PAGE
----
The Supreme Court on Monday set the stage for a major ruling next year on abortion – one that could upend the Supreme Court’s landmark decisions in Roe v. Wade and Planned Parenthood v. Casey, in which the court ruled that the Constitution protects the right to have an abortion before a fetus becomes viable. The court granted review in Dobbs v. Jackson Women’s Health Organization, a challenge to the constitutionality of a Mississippi law that (with limited exceptions) bars abortions after the 15th week of pregnancy.
The decision to review the Mississippi law comes nearly a year after the court struck down a Louisiana law that required doctors who perform abortions to have the right to admit patients at a nearby hospital. In that case, five justices, including Chief Justice John Roberts, relied on Casey in ruling that the Louisiana law imposed an undue burden on the right to obtain a pre-viability abortion. But the make-up of the Supreme Court has changed since the ruling in the Louisiana case last June: One of the justices in the majority, Justice Ruth Bader Ginsburg, a staunch supporter of abortion rights, died in September and was replaced by Justice Amy Coney Barrett, whose personal opposition to abortion drew criticism from Democrats at her confirmation hearing.
When the Mississippi legislature passed the law at the heart of the case in 2018, Jackson Women’s Health Organization – the only licensed abortion provider in the state – went to court to challenge the law’s constitutionality and block the state from enforcing it. A federal district court agreed with the clinic, reasoning that the Supreme Court’s cases do not allow states to ban abortions before a fetus becomes viable, which occurs at around 24 weeks of pregnancy.
The U.S. Court of Appeals for the 5th Circuit upheld that decision, rejecting Mississippi’s argument that the Supreme Court’s cases required the district court to determine instead whether the law creates a “substantial obstacle” for a person seeking an abortion before the fetus becomes viable. There is no substantial obstacle, the state suggested, because a patient could decide to have an abortion before reaching the 15th week. But the Mississippi law is not merely a restriction on the availability of pre-viability abortions, the court of appeals stressed; it is a ban on pre-viability abortions. The law prohibits all abortions after 15 weeks except in cases of health emergencies or fetal abnormalities.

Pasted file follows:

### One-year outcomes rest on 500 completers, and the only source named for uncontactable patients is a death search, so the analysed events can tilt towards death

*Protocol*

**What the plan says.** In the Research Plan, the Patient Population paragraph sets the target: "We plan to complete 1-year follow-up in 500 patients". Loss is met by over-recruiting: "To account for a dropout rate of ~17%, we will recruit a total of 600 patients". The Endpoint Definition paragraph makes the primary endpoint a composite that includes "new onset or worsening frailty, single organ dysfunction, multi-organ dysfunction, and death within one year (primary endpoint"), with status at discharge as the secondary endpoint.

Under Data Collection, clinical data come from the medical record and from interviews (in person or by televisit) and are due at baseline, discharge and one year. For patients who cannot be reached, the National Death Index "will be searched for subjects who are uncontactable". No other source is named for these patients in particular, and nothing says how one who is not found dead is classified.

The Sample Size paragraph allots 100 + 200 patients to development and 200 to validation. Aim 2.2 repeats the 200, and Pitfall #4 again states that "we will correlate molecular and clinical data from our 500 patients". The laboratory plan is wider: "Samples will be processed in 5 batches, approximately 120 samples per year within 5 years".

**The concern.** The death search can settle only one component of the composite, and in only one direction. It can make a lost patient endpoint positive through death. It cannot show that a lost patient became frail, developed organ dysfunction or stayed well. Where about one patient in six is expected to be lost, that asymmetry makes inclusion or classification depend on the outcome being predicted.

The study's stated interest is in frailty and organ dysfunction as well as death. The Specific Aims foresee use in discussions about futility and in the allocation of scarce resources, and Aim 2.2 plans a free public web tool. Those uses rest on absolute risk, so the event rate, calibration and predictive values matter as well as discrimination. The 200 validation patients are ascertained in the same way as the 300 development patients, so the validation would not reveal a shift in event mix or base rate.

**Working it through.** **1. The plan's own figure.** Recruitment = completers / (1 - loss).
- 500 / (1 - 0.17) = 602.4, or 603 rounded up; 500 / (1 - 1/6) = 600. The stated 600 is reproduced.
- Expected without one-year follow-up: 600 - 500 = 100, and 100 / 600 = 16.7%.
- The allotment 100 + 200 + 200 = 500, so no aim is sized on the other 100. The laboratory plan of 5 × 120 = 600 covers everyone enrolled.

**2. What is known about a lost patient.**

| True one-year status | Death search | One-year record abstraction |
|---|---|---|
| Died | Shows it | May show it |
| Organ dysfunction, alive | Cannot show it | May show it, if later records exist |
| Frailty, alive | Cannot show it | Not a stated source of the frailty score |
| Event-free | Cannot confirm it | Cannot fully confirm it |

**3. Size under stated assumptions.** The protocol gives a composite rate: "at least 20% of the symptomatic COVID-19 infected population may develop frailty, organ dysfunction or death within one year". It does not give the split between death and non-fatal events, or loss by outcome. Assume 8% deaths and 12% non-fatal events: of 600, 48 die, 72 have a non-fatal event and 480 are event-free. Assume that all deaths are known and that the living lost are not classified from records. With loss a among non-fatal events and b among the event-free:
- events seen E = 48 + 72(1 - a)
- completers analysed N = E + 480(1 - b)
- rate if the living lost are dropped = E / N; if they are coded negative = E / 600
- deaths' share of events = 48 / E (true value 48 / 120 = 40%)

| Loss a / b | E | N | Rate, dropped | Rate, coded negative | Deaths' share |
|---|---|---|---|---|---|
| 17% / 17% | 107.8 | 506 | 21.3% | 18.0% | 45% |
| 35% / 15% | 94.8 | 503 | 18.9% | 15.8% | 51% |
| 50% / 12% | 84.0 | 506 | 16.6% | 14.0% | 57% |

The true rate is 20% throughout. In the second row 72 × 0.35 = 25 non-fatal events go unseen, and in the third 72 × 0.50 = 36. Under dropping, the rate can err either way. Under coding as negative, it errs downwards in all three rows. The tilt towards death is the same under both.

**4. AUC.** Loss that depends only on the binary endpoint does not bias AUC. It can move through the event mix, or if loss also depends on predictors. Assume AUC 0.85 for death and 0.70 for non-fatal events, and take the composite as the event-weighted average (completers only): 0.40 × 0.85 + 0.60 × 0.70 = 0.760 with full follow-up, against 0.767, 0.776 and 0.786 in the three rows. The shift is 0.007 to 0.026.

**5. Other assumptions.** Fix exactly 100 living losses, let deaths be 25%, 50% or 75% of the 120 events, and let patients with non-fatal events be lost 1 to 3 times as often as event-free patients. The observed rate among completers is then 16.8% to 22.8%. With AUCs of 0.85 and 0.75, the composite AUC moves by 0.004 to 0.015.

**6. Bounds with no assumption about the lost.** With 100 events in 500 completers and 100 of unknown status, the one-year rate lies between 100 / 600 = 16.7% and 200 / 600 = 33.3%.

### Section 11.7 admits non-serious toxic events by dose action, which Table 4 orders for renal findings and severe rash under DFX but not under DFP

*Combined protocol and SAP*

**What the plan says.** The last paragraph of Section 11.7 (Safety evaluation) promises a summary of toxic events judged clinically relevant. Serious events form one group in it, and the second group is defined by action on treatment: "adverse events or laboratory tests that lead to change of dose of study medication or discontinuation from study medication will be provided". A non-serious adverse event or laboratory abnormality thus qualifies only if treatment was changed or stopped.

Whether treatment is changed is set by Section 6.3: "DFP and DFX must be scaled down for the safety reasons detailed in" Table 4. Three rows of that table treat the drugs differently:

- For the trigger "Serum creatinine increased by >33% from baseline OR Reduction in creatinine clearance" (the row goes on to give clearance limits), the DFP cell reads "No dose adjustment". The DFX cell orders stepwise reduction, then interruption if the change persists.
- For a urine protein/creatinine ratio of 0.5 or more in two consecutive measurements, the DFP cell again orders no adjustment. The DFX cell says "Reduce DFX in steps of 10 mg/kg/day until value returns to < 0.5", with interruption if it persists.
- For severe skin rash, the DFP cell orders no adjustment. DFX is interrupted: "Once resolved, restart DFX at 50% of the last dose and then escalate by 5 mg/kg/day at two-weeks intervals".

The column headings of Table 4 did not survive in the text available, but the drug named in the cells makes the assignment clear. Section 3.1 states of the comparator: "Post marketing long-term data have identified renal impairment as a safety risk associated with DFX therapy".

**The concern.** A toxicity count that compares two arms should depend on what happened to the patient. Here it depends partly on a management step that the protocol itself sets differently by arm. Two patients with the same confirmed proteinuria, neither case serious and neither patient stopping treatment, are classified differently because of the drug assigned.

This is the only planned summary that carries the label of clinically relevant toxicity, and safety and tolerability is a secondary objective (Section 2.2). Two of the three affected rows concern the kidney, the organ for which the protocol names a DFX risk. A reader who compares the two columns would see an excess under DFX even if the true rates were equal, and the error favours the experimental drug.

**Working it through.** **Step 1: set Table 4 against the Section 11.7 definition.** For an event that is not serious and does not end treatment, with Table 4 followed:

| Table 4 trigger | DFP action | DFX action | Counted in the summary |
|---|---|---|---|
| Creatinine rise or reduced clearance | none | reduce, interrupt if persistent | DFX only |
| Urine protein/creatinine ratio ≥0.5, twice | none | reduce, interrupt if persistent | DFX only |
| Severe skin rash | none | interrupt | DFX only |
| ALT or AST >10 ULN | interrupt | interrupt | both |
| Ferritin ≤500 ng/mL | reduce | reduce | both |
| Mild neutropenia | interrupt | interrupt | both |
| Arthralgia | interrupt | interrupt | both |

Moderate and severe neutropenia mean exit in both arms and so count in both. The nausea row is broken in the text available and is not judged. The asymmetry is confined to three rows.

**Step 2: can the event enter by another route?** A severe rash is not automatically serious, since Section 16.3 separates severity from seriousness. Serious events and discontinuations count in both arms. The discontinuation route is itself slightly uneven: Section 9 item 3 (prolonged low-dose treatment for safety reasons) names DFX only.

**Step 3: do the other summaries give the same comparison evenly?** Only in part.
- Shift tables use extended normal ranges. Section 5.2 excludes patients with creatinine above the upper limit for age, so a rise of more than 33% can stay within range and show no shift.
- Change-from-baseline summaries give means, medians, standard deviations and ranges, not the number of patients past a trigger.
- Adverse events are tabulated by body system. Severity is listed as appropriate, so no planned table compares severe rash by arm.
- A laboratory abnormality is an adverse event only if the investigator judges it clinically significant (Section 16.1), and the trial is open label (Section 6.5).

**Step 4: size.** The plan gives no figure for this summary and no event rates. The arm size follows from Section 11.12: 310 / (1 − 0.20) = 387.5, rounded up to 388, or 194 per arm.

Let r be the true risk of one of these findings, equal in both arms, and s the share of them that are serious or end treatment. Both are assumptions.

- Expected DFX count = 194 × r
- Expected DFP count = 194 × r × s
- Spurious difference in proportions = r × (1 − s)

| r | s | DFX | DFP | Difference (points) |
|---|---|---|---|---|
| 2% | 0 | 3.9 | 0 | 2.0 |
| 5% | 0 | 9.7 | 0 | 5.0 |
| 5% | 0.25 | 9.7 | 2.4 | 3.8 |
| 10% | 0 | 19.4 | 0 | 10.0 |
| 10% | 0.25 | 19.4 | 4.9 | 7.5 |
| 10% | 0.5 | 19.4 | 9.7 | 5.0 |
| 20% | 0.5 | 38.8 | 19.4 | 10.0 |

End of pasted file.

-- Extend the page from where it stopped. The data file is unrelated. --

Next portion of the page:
The state went to the Supreme Court last summer, asking the justices to rule on whether all bans on pre-viability abortions are unconstitutional. The state also asked the justices to weigh in on two related questions: whether courts should consider a state’s interests – such as protecting the health of a mother – when reviewing the constitutionality of laws that restrict pre-viability abortions, and whether abortion providers have a legal right to challenge laws that ban or restrict abortions on behalf of their patients.
The clinic urged the Supreme Court to stay out of the dispute, stressing that the Supreme Court has long held that the Constitution protects the right to terminate a pregnancy before the fetus becomes viable. The court should deny review of the question whether abortion providers have a right to sue, the clinic added, because Mississippi “waived this challenge — it was not raised below and the State, in fact, conceded jurisdiction and does so again in its petition.”
The justices repeatedly rescheduled the case – that is, put off considering it at their private conference – before finally considering the state’s petition for review for the first time at their Jan. 8, 2021, conference. The justices then considered the petition 12 more times before announcing on Monday that they would take up the first question presented in the state’s petition: whether all pre-viability bans on elective abortions violate the Constitution.
The case will be heard in the fall, after the justices return from their summer recess. It joins New York State Rifle & Pistol Association v. Corlett, another high-profile case already on the court’s docket for next term, involving gun rights. Before they leave for their summer recess, the court could add a third hot-button issue to its plate for the 2021-22 term: They are likely to decide at one of their conferences in late June whether to review a challenge to Harvard’s race-conscious admissions policy.
This post is also published on SCOTUSblog.